Take the initiative by doing nothing

1. Introduction

We had a rash of new subscribers over the last couple of weeks, and I want to take the time to welcome all of you to the Seishindo community.
To everyone in the community, if you feel nourished by my stories, please pass the newsletter onto others who might benefit from and enjoy what is shared.

All the best to those in the Northern Hemisphere as summer begins to set in.
And to those in the Southern Hemisphere, wishing you a glorious beginning to winter! (I am just now realizing I am not at all sure what happens in most of the Southern Hemisphere! Please let me know!)

In Community,

2. Take the initiative by doing nothing

“You move so much that you’re easy to hit and grab.” sensei called out to me. “You need to give your opponent a clearer target to strike at.”

We were in the middle of studying how to defend ourselves from multiple attackers. Five students rushed at me once again, and once again I struggled to cope with them.

“OK, take a break.” sensei said.

“If all five attackers were able to hit you, then all five attackers would first need to reach you, is that not so?”

“Your job is not to run away from your attackers so they can’t hit you or grab you. Your job is to orchestrate everyone’s movement, so all five attackers reach you at the same time. Think of the attackers as needing to pass through a gate. If they all try and rush through at the same time they’ll only wind up interfering with each other. Learn how to invite them in, and then open and close the gate, to your advantage.”

Sensei had made similar remarks in the past, but accomplishing this in the heat of the moment requires a moving calmness that takes a while to get the hang of. You know in your head what you’re supposed to do, but once your heart starts pounding and your opponents are bearing down on you, you find it hard to believe in what you’ve been taught.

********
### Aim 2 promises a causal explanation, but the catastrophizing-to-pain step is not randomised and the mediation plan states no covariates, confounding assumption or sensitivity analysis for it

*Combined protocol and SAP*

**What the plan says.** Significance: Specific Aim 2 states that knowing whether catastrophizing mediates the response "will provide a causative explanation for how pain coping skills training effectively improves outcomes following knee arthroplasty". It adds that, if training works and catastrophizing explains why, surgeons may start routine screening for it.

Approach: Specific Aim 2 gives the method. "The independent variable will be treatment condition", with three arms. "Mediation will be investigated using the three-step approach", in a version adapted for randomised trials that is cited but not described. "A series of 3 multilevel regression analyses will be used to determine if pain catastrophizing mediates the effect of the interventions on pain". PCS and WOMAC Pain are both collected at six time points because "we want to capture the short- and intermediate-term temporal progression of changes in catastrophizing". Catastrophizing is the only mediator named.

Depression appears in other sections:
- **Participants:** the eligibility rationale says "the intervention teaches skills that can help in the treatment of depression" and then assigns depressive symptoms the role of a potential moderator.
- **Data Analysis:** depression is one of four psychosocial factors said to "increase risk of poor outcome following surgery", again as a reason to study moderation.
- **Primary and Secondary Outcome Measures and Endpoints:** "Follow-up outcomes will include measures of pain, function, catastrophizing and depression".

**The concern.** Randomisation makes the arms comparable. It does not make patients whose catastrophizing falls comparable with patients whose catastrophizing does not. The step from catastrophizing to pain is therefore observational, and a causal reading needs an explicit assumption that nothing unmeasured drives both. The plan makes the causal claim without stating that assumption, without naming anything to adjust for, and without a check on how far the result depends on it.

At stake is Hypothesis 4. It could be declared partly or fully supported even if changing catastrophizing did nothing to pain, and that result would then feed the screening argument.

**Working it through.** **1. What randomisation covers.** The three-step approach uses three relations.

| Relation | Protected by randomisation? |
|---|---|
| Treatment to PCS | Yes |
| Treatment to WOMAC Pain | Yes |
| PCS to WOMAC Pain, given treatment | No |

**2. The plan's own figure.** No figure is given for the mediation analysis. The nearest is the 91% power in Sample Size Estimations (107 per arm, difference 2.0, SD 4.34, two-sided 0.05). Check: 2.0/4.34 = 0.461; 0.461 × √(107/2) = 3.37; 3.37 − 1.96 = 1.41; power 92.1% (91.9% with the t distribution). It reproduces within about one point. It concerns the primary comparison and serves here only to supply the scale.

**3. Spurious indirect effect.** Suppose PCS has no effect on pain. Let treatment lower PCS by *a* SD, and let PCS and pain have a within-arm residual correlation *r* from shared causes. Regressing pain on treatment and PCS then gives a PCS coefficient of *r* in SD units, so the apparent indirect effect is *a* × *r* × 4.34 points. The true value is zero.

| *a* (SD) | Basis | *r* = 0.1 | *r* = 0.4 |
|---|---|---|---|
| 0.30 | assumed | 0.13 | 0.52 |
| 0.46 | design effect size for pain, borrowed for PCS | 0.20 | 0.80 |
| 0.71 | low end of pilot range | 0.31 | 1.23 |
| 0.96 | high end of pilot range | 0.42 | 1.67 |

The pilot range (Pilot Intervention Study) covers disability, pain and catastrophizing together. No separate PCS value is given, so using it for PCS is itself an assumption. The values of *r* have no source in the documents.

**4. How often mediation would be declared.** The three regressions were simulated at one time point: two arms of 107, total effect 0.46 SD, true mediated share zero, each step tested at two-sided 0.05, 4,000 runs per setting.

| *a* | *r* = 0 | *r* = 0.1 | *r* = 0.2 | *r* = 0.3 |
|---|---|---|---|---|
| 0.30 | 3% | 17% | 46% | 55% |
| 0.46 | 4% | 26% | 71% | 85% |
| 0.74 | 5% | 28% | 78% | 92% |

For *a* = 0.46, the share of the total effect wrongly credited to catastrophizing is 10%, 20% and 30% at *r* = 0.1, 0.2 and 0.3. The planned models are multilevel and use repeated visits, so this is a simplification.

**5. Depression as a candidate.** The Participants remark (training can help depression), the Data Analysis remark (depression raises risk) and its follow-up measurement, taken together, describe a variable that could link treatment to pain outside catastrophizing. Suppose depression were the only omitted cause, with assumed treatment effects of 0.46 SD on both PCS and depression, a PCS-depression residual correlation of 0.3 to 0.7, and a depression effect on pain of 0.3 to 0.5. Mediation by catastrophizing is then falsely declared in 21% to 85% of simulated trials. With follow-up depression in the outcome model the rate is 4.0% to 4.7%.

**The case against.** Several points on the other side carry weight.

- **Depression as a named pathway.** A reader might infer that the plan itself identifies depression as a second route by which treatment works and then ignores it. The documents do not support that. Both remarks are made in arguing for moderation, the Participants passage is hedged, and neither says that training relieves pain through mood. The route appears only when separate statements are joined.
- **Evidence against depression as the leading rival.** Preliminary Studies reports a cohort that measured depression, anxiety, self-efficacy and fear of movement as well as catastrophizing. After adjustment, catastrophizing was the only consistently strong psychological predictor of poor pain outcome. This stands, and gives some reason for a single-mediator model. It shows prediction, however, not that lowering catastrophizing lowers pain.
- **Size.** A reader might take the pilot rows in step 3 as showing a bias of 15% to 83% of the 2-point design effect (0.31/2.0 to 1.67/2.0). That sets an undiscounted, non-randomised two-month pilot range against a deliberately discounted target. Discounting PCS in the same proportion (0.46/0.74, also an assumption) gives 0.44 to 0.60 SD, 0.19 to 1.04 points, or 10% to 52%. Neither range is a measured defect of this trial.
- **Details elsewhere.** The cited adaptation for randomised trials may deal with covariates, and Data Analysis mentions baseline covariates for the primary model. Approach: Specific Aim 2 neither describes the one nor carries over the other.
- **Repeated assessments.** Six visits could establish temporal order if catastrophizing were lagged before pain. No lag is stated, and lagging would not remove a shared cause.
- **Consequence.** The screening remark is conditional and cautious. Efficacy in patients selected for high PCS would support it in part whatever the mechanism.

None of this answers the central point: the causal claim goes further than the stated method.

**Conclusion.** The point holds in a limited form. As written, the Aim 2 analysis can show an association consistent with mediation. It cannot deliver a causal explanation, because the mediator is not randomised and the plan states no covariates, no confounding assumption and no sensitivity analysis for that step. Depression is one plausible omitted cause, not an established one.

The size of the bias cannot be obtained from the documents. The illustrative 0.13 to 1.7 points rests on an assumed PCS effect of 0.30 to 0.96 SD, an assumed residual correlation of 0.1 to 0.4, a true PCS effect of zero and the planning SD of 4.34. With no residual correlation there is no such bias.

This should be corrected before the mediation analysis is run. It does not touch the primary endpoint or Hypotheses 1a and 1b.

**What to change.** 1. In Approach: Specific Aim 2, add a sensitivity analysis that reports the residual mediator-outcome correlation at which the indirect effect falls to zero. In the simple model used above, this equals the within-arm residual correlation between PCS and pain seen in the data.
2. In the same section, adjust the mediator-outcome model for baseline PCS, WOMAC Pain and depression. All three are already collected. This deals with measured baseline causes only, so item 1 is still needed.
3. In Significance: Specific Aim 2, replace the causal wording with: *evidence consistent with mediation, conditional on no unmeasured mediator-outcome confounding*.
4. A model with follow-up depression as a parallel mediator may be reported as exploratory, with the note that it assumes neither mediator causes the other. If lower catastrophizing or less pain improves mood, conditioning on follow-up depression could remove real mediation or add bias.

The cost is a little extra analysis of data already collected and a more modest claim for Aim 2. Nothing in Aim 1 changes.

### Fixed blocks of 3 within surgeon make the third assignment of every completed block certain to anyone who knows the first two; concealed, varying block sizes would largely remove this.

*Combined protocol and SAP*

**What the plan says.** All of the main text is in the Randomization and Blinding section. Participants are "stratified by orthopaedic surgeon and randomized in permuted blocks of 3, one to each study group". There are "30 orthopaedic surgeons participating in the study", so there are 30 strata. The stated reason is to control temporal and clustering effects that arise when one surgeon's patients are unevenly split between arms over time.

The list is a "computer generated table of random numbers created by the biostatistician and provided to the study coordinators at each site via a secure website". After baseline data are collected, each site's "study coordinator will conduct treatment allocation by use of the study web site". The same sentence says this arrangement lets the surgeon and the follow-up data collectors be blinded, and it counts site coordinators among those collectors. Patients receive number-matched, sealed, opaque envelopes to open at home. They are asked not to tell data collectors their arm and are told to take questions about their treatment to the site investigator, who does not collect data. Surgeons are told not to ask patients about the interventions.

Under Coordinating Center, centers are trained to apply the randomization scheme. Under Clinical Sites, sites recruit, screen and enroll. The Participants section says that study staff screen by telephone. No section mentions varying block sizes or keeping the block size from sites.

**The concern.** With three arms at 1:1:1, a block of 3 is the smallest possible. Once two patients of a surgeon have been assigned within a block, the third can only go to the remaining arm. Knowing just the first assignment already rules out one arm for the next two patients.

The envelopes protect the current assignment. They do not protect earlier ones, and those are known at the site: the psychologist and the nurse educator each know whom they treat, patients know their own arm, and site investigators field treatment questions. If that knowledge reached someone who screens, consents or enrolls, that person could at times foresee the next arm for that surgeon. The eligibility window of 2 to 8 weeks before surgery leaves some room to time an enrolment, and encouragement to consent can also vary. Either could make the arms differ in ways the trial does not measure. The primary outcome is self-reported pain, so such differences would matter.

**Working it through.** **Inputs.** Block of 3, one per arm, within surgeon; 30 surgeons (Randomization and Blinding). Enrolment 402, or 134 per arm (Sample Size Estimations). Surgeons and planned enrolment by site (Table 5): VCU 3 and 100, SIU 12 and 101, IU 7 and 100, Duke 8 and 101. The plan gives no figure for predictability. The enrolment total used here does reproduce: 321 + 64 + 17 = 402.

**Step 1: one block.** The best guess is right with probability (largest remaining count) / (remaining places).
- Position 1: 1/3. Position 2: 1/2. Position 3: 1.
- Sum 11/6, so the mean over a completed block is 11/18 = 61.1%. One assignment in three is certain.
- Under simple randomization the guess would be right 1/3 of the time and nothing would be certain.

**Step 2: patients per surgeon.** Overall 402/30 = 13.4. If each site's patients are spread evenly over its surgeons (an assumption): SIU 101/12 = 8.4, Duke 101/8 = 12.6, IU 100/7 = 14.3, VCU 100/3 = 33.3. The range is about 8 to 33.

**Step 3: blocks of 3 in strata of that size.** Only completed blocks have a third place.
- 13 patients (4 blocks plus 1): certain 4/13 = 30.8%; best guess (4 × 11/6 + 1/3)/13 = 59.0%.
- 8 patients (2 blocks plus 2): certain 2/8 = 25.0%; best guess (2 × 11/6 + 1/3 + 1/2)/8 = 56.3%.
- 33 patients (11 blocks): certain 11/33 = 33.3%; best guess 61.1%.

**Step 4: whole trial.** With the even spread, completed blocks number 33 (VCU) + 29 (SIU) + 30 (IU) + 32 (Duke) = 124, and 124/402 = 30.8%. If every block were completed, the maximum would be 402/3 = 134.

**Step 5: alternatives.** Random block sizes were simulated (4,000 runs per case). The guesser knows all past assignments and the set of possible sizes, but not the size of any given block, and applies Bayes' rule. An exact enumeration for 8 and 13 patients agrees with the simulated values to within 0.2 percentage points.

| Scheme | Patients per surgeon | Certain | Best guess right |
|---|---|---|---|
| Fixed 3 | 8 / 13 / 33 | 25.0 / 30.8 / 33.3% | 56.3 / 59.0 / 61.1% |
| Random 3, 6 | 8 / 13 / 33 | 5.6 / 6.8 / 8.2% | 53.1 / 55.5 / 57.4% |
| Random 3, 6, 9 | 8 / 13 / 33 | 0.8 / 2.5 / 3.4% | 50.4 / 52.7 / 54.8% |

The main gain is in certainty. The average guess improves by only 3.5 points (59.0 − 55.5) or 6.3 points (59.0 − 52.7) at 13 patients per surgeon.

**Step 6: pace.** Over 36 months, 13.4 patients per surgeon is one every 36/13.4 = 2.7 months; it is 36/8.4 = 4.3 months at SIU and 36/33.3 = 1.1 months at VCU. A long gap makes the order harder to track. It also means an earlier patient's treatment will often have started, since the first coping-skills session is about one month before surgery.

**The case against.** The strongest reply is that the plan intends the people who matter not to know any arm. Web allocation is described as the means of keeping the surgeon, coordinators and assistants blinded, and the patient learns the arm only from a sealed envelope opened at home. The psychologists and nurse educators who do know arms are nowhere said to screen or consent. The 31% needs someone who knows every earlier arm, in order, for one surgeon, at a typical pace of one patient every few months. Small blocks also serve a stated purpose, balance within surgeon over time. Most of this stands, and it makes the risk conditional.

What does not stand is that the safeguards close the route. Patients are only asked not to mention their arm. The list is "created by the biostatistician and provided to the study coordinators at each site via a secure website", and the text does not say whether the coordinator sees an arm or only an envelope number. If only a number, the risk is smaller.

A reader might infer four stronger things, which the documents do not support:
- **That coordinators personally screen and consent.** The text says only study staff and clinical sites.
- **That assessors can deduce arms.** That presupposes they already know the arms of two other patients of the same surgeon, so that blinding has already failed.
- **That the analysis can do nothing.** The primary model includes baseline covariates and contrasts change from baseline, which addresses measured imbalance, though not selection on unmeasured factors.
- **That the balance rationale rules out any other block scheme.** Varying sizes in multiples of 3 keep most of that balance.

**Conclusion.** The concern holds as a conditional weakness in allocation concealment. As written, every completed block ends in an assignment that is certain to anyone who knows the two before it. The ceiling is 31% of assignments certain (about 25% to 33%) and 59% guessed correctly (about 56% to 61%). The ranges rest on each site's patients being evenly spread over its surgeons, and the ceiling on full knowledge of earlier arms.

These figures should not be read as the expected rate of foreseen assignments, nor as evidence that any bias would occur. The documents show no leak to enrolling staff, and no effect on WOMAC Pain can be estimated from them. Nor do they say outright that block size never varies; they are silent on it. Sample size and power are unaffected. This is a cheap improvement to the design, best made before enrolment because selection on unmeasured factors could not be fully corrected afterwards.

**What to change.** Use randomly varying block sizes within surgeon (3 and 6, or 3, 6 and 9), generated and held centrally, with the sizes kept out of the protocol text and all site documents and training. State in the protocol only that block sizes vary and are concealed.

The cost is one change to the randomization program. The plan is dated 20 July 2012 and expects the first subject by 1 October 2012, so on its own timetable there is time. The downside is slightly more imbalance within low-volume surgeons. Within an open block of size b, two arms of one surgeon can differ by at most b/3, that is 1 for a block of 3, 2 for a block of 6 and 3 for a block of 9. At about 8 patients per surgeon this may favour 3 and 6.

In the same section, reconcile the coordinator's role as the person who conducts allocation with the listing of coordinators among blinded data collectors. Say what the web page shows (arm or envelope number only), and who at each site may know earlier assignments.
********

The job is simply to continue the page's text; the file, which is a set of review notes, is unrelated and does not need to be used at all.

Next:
“Think of it this way.” sensei said, as he pulled out the cloth he used to wipe away his sweat. “Here, take this cloth away from me.”

As I grabbed for the cloth, he moved it closer towards me. Just as I was about to get a good hold on it he let the cloth go and grabbed hold of my wrist. It didn’t take him but a split second to perform a painful wrist lock. The moment I started to feel the pain, I instinctively let go of the cloth, and he picked it back up with his free hand and placed it back inside his “dogi”.

“You see.” he said, as he let go of my wrist, “I’m not defending the cloth, I’m defending myself. Better to give you the cloth, because then I have both hands free to do as I need.”

“When you try and escape, your opponents are in charge of the attack. When you move calmly and offer your opponents a clear target you’re in charge of the attack, and they rush forward to take advantage of the opportunity you’ve given them.”

“When your thinking mind is calm, your body is also calm, and it’s easy to understand what’s happening. Your opponents will attack you in the same manner you reached for my cloth. They’ll be confident about accomplishing their mission, because you’ve made it easy for them. The more confident they are, the less inhibition they’ll have, and thus the stronger their attack. The stronger their attack, the more confused they’ll be when you take away the target at the last moment. During their confusion, you’ll have all the time you need to do whatever’s necessary.”

“This is also what happens often to you in your every day life.” sensei said. “You feel like you’re faced with a daunting task, and you make your task harder by moving about needlessly and losing your composure. Breathe deeply, be calm, and know the right moment will present itself if you have the faith to wait. Don’t force the issue, and don’t force the timing. Trust in the moment, and trust in yourself. Take the initiative by doing nothing.”

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